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Beth Fantaskey and ONeillJones set the story straight on WIRES CROSSED

A slice-of-life young adult graphic novel with a decidedly grounded depiction of adolescent growing pains is the subject of the latest feature from Interviews Editor, Andrew Irvin. Beth Fantaskey and ONeillJones have just had Harper Collins drop Wires Crossed on the world!


 

COMIC BOOK YETI: Beth and ONeillJones, thanks for stopping by the Yeti Cave to chat about your latest graphic novel, Wires Crossed. Congratulations on the recent release at the end of April - how has the response been thus far?



BETH FANTASKEY: Thanks for having us! Early reviews have been very positive, so we’re off to a good start!


ONEILLJONES: Thank you! All of the kids and librarians in my life were pretty excited to find out I'd worked on a Beth Fantaskey book, so it's been great so far.


CBY: I'm glad to hear the response has been good! I really enjoy digging into these youth-focused coming-of-age stories, since I’m in the midst of raising three kids (now in the 10-14 range), and it provides good perspective and fodder for conversations. As subject matter, what initially drew both of you towards young adult literature, and when did your paths first cross as creatives? 



BF: I was probably the most naive person to ever write a novel. I didn’t even know the categories “YA” or “middle grade” existed. I just had a story in my head about a teenage girl that I wanted to tell (JESSICA’S GUIDE TO DATING ON THE DARK SIDE). I do gravitate toward writing for that age group because it’s so rich with possibilities for self-exploration and growth. I was recruited to write WIRES CROSSED, and it was unexpected. I’d never even considered writing a graphic novel. But I loved the form, and when I saw ONeillJones’ fantastic first sketches for the project, I was so happily amazed to see how she brought everything to life. 


OJ: Most of my work up to this point has been for older audiences, so I was surprised when I was approached by the publisher about this project. I do tend to gravitate towards character driven stories, which Beth is exceptionally good at writing, so I was pretty instantly won over by the sample script I was sent.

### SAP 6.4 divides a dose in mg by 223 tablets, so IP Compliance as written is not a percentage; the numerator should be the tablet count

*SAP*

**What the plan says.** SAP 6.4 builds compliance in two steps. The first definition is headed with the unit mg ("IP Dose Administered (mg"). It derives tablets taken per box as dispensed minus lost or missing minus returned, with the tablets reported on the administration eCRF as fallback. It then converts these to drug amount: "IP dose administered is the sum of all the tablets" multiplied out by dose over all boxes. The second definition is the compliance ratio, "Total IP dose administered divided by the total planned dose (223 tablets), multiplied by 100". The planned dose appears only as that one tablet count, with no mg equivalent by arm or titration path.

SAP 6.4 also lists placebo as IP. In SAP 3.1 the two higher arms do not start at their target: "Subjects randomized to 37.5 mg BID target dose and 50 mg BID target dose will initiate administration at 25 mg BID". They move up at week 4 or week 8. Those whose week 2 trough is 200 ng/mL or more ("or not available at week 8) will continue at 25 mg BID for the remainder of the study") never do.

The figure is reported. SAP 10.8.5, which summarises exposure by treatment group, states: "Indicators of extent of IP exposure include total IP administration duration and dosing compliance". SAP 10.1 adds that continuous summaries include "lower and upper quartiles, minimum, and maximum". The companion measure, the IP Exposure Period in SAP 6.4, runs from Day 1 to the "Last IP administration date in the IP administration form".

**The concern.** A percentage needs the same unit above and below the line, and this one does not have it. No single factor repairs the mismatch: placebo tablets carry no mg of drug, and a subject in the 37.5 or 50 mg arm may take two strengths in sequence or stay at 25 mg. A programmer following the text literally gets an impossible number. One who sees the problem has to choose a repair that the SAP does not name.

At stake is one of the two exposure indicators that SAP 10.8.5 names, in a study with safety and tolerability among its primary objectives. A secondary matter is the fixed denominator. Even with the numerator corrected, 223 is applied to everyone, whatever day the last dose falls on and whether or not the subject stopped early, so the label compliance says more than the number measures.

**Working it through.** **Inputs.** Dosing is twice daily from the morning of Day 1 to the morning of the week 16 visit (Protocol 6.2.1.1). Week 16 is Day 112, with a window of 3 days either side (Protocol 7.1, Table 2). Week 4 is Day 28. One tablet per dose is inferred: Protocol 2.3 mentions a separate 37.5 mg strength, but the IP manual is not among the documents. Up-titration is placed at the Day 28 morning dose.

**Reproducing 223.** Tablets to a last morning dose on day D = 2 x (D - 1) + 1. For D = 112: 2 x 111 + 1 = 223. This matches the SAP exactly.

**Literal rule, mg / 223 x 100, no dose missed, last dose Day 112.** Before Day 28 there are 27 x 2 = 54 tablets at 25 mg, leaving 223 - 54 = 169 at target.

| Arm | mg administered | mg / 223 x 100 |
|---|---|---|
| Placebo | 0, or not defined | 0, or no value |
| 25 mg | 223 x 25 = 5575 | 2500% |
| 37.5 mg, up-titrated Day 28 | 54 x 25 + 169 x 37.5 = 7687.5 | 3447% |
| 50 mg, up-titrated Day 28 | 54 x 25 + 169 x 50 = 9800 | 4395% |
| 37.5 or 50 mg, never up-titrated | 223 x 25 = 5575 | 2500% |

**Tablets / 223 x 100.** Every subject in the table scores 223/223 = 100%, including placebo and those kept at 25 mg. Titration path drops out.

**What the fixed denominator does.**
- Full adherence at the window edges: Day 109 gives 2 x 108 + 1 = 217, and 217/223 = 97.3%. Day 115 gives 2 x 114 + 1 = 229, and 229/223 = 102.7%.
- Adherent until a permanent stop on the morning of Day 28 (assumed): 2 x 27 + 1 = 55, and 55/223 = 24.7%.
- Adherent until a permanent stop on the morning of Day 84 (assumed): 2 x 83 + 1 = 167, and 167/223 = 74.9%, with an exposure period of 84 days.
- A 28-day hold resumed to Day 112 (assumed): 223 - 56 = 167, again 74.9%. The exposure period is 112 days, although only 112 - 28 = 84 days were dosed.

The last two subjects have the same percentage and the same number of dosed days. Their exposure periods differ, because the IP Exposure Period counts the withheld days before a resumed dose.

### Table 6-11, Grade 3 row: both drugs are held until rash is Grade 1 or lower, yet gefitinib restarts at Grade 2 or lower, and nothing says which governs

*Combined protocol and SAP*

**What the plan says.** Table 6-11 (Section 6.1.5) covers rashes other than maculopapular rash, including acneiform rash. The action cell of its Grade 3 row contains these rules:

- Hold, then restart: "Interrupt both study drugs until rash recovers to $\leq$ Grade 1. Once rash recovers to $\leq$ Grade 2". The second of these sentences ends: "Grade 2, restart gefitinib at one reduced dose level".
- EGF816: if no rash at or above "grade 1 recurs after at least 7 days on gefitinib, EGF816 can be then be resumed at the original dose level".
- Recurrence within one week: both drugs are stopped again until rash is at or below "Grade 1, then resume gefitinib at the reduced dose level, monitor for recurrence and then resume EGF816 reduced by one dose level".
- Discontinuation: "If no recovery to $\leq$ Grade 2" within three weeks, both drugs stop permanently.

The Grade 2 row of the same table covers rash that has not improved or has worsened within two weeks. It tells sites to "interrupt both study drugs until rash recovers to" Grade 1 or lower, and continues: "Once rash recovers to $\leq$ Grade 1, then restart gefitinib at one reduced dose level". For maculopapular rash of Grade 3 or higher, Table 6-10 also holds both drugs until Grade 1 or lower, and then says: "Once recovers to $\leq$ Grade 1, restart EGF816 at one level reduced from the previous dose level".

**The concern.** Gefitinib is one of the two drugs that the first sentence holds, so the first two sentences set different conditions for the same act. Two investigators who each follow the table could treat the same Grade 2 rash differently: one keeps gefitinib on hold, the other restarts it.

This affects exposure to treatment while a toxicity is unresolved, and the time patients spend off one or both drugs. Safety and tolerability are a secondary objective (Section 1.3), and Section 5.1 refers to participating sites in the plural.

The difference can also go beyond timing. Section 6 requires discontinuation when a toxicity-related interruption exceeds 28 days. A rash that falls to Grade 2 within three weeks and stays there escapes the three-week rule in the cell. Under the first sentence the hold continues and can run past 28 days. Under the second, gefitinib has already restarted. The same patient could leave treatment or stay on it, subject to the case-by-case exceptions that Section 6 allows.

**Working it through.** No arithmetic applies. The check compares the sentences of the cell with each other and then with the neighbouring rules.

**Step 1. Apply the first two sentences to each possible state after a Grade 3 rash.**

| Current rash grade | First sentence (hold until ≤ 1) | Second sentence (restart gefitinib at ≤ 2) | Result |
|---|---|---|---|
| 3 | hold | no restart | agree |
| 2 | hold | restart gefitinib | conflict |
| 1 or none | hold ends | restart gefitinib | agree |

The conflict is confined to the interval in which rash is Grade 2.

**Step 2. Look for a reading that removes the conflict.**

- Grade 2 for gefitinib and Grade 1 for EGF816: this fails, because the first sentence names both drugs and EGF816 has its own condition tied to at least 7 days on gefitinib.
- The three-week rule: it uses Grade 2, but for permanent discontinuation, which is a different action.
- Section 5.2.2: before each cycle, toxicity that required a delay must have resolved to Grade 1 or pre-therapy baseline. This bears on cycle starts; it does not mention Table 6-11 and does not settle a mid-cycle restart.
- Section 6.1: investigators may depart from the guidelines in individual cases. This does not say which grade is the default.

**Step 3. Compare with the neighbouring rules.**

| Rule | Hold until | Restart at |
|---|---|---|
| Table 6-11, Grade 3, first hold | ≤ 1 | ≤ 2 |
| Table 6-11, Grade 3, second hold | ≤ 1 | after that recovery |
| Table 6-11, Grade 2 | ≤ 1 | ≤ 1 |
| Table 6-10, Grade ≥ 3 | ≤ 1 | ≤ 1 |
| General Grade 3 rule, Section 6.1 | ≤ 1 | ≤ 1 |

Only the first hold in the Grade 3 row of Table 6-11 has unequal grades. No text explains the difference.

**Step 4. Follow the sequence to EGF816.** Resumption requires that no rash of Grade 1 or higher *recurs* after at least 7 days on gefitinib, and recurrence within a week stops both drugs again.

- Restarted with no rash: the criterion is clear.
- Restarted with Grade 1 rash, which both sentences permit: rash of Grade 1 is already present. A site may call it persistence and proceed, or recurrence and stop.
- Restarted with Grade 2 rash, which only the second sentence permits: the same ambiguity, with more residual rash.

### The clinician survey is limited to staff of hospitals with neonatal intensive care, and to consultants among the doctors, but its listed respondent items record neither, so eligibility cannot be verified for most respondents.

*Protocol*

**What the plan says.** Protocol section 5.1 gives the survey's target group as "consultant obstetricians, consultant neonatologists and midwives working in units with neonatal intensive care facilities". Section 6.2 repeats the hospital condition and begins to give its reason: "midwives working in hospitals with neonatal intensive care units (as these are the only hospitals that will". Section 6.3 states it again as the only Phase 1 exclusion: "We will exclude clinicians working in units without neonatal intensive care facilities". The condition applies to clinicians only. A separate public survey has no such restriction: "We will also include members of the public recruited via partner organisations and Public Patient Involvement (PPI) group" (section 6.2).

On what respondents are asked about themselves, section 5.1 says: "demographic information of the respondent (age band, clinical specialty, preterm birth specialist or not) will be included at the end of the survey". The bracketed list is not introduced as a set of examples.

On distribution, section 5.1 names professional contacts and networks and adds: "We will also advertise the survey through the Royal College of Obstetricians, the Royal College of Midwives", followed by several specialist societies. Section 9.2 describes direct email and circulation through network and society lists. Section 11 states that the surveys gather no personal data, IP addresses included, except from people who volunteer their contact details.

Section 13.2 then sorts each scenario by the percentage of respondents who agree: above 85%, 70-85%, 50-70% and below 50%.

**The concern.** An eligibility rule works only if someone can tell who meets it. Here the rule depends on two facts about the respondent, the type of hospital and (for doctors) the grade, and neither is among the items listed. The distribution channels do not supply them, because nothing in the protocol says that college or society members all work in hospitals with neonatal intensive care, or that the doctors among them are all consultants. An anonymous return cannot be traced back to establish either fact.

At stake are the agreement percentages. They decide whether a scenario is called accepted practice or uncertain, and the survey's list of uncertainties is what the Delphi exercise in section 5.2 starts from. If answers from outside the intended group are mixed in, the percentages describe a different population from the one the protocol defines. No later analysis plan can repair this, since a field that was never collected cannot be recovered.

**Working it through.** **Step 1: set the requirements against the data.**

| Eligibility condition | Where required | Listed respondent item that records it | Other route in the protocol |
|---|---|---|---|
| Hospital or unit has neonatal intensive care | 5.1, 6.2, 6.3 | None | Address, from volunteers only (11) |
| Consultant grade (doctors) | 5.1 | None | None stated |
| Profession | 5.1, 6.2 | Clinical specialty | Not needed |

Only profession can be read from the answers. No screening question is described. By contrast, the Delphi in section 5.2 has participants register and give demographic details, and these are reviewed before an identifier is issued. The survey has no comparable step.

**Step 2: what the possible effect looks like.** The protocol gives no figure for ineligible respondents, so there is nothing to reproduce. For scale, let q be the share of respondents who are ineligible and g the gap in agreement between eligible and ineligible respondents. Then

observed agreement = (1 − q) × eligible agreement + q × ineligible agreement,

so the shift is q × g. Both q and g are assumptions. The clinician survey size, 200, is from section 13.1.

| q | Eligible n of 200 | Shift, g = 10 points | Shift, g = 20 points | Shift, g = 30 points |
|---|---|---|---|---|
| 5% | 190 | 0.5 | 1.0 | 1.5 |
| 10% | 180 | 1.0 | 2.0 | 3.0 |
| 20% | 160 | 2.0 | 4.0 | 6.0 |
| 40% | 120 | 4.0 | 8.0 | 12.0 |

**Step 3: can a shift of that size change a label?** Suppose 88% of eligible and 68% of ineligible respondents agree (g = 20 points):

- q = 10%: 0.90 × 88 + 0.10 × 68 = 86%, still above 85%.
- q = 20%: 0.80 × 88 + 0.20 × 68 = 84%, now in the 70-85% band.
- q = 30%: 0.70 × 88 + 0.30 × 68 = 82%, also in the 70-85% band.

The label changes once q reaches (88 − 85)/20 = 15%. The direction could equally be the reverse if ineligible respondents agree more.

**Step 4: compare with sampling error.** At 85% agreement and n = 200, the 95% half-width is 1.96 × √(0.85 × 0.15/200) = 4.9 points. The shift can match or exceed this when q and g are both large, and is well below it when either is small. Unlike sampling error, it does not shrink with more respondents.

Still, graphic novels are a pretty big time commitment for artists, so I wasn't sure if I should take on a middle grade book. In the end my kids were the deciding factor. I knew by the time I finished drawing Wires Crossed they'd be old enough to actually appreciate it (they're currently 9, 10, and 13). 



CBY: Seeing that sort of personal payoff in sight has to be a good incentive. Wires Crossed is being published through Clarion Books, an imprint of Harper Collins. Beth, I know you’ve released prior work with Houghton Mifflin Harcourt, and ONeillJones, you’ve published work across the majors of both comics and prose publishing. I see Phil Caminiti has a credit for the jacket design, so perhaps you can both share a bit about the broader editorial and publishing team that helped bring this book to market. How did Wires Crossed find its home with Clarion?



BF: ONeillJones, below, explains the team in detail. Honestly, I only really collaborated with Alessandra Preziosi. It was totally smooth sailing. We had the same vision for this project, so, while it was a long process, unfolding over the course of several years, it was always fun.


OJ: Phil was my primary contact throughout the production of the book. He fielded all my questions, was the go between for me and the larger editorial group, and I believe he was involved with the lettering. Alessandra Preziosi guided the storytelling as the executive editor. Dana Fritts was the art director and Alice Wang the designer behind the book jacket (they came up with the idea for the illustrated creator portraits). And Jon Corby came in towards the end of the project to help us get the book across the finish line and off to print. I know there were even more people behind the scenes I didn't get to meet, but their support was very much felt throughout the process.



CBY: I loved the line Mia’s grandma shares, “I think some of the luckiest - and smartest - people never grow up.” As I read the end of the chapter, the first two things that occurred to me are curiosity and play - a willingness to continue to explore and find joy in not knowing something, then coming to know it. Does that connect to the intent you had in mind? 



BF: You nailed it!


OJ: [answered in question 7]



CBY: I’ve had a fair bit of exposure to the work of Raina Telgemeier and Faith Erin Hicks, and Wires Crossed definitely fits into the same mold of examining the sort of real conflicts adolescents face in a grounded, slice-of-life setting (my son is also in the middle of reading Jerry Craft’s New Kid). Given the models available across the genre landscape, what should readers look forward to in Wires Crossed that helps set this story apart, infused with your unique creative perspectives?